On Tuesday, FAIR published a straightforward recapping of 16 hours of Washington Post stories that displayed a remarkable run of negative articles about Democratic presidential candidate Bernie Sanders. The FAIR post and a corresponding tweet went viral: retweeted thousands of times, shared on Facebook and Reddit thousands more, and written up in TruthDig, The Young Turks, USUncut and the Daily Caller.
Due to this surge of coverage of our coverage of its coverage (yes, media criticism gets somewhat meta), the Washington Post (3/8/16) decided to respond to our criticism, staffing out the unenviable task to The Fix’s Callum Borchers, who gave us:
Has the Washington Post Been Too Hard on Bernie Sanders This Week?
Right off, the framing is inaccurate: The scope wasn’t “this week,” it was a 16-hour period after the Flint, Michigan, debate—and following a weekend in which Sanders won three of four state contests with Hillary Clinton. The do-or-die stakes for Sanders in Michigan couldn’t have been higher, and how one of the most influential newspapers in the United States covered his debate performance and his primary showing was important.
After arguing that working for the Washington Post would not impede his ability to show why the paper was in the right, Borchers begins by casting aspersions on Sanders conspiratorial partisans:
The notion of an anti-Sanders agenda clearly resonated—no surprise, given that the Vermont senator has complained about media coverage, generally, and the Post, specifically.
It doesn’t “resonate,” is the implication, because it’s actually true; it must be that Dear Leader has poisoned minds with thoughts of media conspiracy.
Borchers’ main effort is to narrow the definition of a “negative” story.
First, the definition of “negative” — in this case and in a lot of media griping — is overly broad. For example, the “negative” category, according to FAIR, included a story by The Fix‘s Philip Bump with the following headline: “Bernie Sanders Pledges the US Won’t Be No. 1 in Incarceration. He’ll Need to Release Lots of Criminals.”
Bump pointed out that to keep a campaign promise — “At the end of my first term, we will not have more people in jail than any other country” — Sanders would need to set free roughly a quarter of the United States prison population, or about 567,000 criminals.
Is that negative? I mean, it’s math.
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At a moment when even the Koch brothers are coming out against overincarceration, a story that thumbnails it as “releasing lots of criminals” can indeed be considered a negative framing, if not more importantly one that shortchanges readers’ intelligence and understanding.
Still, note that “negative” is not intended as the opposite of “factual.” When the George Bush Sr. campaign focused on Michael Dukakis’ prison furlough program—the so-called “Willie Horton” issue—its attacks were nominally fact-based. Yet many people saw them as an unfair exploitation of racial fears, and it was relevant to address them on those terms.
Bigger picture: The reason the graphic and FAIR’s blog post went so viral is because people can intuitively look at a litany of stories over such a short period and see bias. Nature made us pattern-seeking mammals for a reason, and the Washington Post’s post-debate coverage displays an obvious pattern.
And Borchers doesn’t so much deny that pattern as attempt to justify it:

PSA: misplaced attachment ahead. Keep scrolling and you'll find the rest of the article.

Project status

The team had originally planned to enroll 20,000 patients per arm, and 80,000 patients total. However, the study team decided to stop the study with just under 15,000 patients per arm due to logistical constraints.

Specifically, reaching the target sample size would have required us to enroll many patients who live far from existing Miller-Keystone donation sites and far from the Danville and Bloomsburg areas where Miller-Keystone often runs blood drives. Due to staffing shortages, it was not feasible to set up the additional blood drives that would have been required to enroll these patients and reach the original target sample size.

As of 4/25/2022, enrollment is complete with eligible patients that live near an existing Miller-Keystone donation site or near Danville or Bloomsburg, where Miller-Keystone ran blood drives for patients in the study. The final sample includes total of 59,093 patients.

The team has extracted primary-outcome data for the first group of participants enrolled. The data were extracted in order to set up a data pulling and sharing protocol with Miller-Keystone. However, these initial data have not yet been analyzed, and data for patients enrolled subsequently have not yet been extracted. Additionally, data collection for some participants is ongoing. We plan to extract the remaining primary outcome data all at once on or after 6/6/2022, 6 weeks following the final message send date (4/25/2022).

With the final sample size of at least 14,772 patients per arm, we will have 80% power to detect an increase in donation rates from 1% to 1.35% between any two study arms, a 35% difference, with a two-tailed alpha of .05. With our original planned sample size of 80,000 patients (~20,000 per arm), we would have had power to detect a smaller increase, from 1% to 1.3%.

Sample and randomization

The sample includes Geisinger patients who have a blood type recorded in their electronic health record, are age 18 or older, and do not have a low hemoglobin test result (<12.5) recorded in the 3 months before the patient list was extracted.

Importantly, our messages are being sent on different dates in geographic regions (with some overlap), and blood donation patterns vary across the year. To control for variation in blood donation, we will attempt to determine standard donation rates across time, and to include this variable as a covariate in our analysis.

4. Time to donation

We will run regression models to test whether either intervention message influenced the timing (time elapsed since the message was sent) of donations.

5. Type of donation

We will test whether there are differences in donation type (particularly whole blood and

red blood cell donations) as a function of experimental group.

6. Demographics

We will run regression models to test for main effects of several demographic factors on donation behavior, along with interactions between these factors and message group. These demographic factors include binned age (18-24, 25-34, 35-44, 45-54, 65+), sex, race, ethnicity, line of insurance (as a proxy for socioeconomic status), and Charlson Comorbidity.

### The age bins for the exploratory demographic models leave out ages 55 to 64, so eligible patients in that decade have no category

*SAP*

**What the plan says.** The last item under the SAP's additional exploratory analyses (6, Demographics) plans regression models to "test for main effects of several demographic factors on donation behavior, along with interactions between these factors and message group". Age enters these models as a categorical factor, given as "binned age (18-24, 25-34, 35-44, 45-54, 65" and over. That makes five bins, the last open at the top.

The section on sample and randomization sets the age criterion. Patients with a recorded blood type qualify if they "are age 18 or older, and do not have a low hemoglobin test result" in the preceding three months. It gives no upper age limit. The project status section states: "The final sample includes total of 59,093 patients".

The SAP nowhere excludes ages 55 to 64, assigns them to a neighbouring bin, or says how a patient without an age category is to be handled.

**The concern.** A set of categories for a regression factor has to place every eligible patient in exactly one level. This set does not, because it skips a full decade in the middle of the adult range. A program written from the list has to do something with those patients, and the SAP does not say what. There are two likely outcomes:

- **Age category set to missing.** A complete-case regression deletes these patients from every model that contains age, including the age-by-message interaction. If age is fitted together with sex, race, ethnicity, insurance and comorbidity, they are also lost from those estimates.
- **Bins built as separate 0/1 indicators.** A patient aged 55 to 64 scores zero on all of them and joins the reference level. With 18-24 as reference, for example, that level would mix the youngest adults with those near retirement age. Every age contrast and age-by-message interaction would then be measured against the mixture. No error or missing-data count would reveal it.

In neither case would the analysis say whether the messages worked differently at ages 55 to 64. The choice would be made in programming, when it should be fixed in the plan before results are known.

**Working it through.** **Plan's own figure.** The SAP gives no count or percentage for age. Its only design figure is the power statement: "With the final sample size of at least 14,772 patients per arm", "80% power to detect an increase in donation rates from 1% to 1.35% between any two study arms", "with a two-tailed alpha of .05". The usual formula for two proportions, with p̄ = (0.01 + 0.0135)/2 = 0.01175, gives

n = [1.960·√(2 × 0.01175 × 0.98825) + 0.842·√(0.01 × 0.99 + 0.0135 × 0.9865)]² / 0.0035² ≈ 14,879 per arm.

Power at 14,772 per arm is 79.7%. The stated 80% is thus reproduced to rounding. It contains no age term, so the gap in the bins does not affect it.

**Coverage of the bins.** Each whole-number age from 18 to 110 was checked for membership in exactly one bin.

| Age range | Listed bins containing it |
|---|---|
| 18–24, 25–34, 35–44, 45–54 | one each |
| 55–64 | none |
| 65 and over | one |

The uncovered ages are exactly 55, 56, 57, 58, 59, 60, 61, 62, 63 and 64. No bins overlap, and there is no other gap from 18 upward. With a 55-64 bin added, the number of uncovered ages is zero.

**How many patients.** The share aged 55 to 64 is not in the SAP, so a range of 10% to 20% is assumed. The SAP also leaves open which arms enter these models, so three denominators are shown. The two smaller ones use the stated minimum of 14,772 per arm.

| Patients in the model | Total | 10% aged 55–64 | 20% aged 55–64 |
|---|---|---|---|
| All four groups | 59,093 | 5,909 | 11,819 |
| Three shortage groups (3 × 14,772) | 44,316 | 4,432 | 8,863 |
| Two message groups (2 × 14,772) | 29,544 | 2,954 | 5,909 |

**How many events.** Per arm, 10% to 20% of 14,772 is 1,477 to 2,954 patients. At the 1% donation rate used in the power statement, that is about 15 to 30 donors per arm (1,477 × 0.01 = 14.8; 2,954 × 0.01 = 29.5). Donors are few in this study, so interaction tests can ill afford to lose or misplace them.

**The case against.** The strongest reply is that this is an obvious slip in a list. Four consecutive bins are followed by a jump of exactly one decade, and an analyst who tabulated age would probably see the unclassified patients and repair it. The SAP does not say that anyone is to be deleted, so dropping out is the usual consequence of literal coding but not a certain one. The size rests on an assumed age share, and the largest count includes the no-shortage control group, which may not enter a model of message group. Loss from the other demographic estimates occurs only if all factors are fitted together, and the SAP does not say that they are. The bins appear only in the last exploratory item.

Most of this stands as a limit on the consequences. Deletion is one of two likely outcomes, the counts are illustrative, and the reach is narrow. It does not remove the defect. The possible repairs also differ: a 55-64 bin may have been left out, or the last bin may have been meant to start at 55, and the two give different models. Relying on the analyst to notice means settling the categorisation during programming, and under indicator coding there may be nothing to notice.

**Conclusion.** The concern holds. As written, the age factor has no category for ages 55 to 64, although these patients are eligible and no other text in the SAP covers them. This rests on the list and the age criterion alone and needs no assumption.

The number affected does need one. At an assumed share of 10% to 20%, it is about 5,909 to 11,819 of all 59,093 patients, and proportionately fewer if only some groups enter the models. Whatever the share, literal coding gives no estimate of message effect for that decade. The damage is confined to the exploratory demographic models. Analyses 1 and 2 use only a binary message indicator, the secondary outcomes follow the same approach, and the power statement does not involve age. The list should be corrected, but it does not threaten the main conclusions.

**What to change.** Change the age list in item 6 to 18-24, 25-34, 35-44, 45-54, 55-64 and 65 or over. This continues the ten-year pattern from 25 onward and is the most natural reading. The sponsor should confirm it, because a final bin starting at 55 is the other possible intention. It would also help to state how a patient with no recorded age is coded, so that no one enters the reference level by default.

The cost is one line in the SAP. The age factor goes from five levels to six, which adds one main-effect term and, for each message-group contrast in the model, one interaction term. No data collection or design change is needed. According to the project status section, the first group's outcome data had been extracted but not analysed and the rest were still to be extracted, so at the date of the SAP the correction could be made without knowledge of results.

It is important, of course, that a newspaper’s opinion and analysis pieces reflect a range of perspectives. Overall, I can confidently say the Post‘s do. But if you’re going to take a one-day sample — on a day when Sanders was coming off a debate performance that was widely panned — you’re going to find a lot of opinion and analysis that reflects that consensus.
His evidence, though, is unpersuasive; for evidence that Sanders’ debating was “widely panned,” he links only to a piece by Salon’s Amanda Marcotte—author of such articles as “Why I’m Supporting Clinton Over Sanders” and “Let’s Storm the Sanders’ He-Man Women-Haters Club.”
It’s true that many corporate media pundits thought Sanders did poorly in the Flint debate, and that opinion was the content of many of the negative stories that FAIR highlighted. But that only spurs questions about the editorial choice to focus overwhelmingly on debate etiquette in a time period in which Sanders’ actual electoral performance included a victory in the Maine caucuses (announced during the Flint debate) and top pollings in two out of three states. The former reflects pundits’ opinions, while the latter reflects actual voters’ choices.
For a piece ostensibly intended to prove the Post unbiased, Borchers’ conclusion is problematic, in that it suggests that they are biased, but consider it compensatory:
Finally, even if we accept the idea that Post reporting, analysis and commentary combined to put Sanders through the wringer, I fail to see the inherent trouble. As I’ve written before, Sanders skated through the early portion of the primary season on stories about his “yuge” crowds and better-than-expected poll numbers. It was one of the perks of being an underdog.
Readers and voters don’t ask for media to use their coverage to offer “perks” or comeuppances to candidates as they see fit, but to render accurate coverage that reflects what voters are concerned about.
In this case, a dry-eyed reading suggests that the range of perspectives reflected by the Post's pundit roster simply does not include many people who identify with the challenge to the political establishment Sanders’ candidacy reflects—and considerably more people who feel an affinity with the network of political, economic and media elites who have thrown their support behind Clinton. That this should be reflected in their editorial decision-making is not particularly surprising, just worthy of consideration.